Wednesday, 12 October 2016

Facts, information and alternative narratives

I've got a bit obsessed with seeing alternative narratives all over the place at the moment.  Here's a few.

1 Brexit. These thoughts were prompted by a comment by colleague Magnus Ramage a while back - about a blog post (or contribution for The Conversation) that he thought of writing but didn't get around to [edit: he has now written a post for his blog]. During the run up to the referendum on whether the UK should leave the EU, he'd seen someone calling for more information to help decide which way to vote, and he was reflecting on the relative roles of narratives and information in the debates. I'm not sure what Magnus would have said (I'm sure it would have been far more academically rigorous that what I'm saying here!), but my argument is that the bigger problem was the narratives.

Famously, the 'leave' campaign made a lot out of this: "We send the EU £350 million a week. Let's find our NHS instead." Even putting in on the side of their campaign bus.

Sending the EU £350 million a week sounds like a simple fact - information - and indeed it is.  The remain campaign could not say "We do not send the EU £350 million a week" because we do.  But immediately beyond that, the next sentence on the side of the bus ("Let's fund our NHS instead") is narrative which may be disputed. Yes, it might theoretically be possible to spend the £350 million a week on the NHS instead of sending it the EU if we left the EU, but in reality there was never any chance that would happen. The former leave campaigners now acknowledge this - now that they have won the referendum. They have changed their narrative.  A narrative as to why we would not have £350 million a week more to spend on the NHS was very eloquently put by an episode of the radio programme 'More or Less', which you can listen to: "The Cost of EU Membership". So I'll not repeat the arguments (narrative) here, but in essence we would only have the £350 million to spend on the NHS if we didn't replace the current EU funding of, for example, Welsh farmers, with our own funding. (And there's the really bizarre bit about the EU having to continue to give as the 'rebate', even after we were not paying the money to be rebated, if we were to have an extra  £350 million.)

And yet, for enough of the population, the narrative which presented a scenario in which we had an extra 350 million a week to spend on the NHS won the day. We voted to leave. Of course it wasn't just that: there were plenty of other aspects to the narrative and other information information, but my point is that the referendum was decided on force of narratives.  Why the 'leave' narratives held sway is very complicated, but I don't think it had much to do with how much information was available.

2 Halal meat. At various times I've been asked to sign petitions calling for a ban on Halal slaughter, on the grounds of preventing animal cruelty (eg, this one on Let's assume, for the sake of the argument, that Halal slaughter is more cruel than non-Halal (though even this is disputed). Although I feel very strongly about animal cruelty, I've not signed these petitions, because I think that factory farming is much bigger animal welfare issue than Halal.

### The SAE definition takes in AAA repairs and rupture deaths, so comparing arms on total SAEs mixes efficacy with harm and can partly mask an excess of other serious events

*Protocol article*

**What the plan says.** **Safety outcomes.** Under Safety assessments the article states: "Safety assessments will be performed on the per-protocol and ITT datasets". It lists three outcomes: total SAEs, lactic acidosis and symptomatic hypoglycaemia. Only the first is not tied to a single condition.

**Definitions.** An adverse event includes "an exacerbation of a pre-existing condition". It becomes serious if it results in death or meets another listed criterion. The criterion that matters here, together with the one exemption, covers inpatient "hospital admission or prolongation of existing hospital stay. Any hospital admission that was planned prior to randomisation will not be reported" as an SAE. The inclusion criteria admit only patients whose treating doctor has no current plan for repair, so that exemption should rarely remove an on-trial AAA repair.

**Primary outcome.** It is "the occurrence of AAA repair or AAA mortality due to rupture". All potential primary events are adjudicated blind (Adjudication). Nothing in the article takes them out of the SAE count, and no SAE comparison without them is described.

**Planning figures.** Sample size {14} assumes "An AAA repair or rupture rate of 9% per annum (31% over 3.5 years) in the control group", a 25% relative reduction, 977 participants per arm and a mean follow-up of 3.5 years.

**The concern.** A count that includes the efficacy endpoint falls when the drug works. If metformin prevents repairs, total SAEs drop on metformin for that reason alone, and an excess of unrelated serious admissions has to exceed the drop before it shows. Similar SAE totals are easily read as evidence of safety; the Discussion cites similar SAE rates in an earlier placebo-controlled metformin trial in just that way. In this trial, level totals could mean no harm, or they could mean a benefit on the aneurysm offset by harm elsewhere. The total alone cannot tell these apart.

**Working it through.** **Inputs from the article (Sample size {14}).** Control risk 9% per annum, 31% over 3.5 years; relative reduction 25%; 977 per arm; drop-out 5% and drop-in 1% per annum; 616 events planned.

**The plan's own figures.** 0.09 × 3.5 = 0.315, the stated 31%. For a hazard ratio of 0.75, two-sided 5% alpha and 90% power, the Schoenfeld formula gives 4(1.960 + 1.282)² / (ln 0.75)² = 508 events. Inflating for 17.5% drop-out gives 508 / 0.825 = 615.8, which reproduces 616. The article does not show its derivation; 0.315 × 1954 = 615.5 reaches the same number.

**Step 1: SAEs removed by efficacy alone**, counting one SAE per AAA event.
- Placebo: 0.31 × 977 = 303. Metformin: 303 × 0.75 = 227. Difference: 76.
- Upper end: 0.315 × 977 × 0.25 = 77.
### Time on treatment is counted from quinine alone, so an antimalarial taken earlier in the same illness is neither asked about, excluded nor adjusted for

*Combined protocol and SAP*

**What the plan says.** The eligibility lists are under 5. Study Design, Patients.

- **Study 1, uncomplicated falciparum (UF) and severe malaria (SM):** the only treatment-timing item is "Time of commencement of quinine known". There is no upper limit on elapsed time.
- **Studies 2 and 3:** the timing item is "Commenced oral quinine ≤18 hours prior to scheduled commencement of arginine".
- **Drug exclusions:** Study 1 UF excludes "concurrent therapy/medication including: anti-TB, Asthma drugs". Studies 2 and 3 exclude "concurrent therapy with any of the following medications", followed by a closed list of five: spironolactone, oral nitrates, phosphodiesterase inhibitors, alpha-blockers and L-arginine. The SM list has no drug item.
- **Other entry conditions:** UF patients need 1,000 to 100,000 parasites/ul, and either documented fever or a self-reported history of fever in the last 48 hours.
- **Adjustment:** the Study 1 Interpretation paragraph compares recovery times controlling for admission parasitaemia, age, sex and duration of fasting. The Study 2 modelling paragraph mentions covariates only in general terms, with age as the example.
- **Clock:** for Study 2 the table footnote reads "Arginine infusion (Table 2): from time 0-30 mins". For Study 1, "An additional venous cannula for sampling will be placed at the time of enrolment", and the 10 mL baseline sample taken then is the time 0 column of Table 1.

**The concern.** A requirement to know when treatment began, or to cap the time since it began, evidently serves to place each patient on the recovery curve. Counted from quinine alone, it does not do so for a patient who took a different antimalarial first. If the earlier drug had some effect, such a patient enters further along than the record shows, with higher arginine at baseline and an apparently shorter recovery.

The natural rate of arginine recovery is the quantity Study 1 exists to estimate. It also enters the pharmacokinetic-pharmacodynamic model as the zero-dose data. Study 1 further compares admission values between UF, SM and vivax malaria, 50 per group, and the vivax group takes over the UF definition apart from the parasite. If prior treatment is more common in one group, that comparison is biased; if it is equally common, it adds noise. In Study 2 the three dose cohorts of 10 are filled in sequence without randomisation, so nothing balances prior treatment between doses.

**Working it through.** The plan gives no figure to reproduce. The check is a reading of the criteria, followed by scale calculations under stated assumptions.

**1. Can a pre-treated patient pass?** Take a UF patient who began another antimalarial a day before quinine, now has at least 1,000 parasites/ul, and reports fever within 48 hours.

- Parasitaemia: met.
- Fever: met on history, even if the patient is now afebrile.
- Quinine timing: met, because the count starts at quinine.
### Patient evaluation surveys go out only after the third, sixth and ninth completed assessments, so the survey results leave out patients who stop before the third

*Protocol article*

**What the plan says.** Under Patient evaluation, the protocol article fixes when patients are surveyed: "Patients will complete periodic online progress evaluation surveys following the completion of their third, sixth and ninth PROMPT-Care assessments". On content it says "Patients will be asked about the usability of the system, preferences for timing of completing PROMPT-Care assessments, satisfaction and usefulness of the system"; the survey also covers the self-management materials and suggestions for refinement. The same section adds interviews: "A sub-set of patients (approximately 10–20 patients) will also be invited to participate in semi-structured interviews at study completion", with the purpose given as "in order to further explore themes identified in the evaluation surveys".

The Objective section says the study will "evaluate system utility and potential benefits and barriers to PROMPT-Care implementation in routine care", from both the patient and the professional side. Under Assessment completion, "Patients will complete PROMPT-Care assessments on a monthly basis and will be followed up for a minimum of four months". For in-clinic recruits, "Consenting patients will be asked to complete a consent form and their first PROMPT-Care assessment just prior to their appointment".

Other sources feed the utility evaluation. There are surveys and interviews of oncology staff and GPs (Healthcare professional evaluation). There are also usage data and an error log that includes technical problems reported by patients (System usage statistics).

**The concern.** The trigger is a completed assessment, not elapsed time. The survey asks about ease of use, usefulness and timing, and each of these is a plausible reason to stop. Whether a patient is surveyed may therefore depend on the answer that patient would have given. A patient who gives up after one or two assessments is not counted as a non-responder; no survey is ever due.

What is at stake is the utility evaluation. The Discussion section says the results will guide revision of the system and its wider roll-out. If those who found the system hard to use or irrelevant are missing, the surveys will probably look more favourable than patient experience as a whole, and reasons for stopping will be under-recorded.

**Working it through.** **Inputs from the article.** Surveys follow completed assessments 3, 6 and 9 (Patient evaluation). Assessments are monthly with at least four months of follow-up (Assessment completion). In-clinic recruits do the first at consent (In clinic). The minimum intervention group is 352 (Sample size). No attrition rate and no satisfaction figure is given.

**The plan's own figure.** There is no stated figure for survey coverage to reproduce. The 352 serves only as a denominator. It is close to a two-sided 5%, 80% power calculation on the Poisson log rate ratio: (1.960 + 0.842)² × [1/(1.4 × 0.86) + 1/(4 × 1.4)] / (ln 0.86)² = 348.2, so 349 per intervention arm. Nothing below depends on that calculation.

So there are two pieces of information:

1 Halal Slaughter is cruel 
2 Factory farming is cruel.

One narrative, which asks me to sign the petition, presents #1 and ignores - or downplays - #2, while I'm arguing the other way around. (I'm not vegetarian but I avoid factory-farmed meat, having a low-meat diet and sticking to vegetarian food if I can't get free-range meat.)

But why should that stop me signing the petition anyway? The problem is what else the anti-halal narrative entails, which tends to be aligned with either right-wing Islamaphobia (so, for example, the right-wing, Trump-supporting, Breithart news supports it) or new atheists such as Ricky Gervais and Richard Dawkins. I'm not saying I automatically oppose anything supported by the new atheists (or even Breithart news, for that matter), but it does lead you to wonder whether the narrative is really about animal welfare or opposition to religion. I mention Ricky Gervais and Richard Dawkins because they were praising Denmark for banning halal, yet Denmark has a terrible record on factory farming.

Two other issues that I've thought about in terms of narrative but won't spend time writing about now, are: 3 Jeremy Corbyn and the Labour Leadership and, onto more serious issues... 4 Should the manager of MK Dons, Karl Robinson, be sacked? (No!)

Discussion.  I was chatting with a reader of this blog (there are some!) last week, and she referred to a conversation that she'd had about an issue with two competing stories. Her interlocutor had said 'what we need is more information'.  That is based on a positivist paradigm where the information/data is 'out there' waiting to be found, and that there is a 'best' (some would even argue, a 'correct') narrative to fit the information/data.

My argument here is that 'more information' does not in general help, because the narrative chooses or creates the information to fit the story.  But still, not all narratives are equal.

My narrative itself needs more work!

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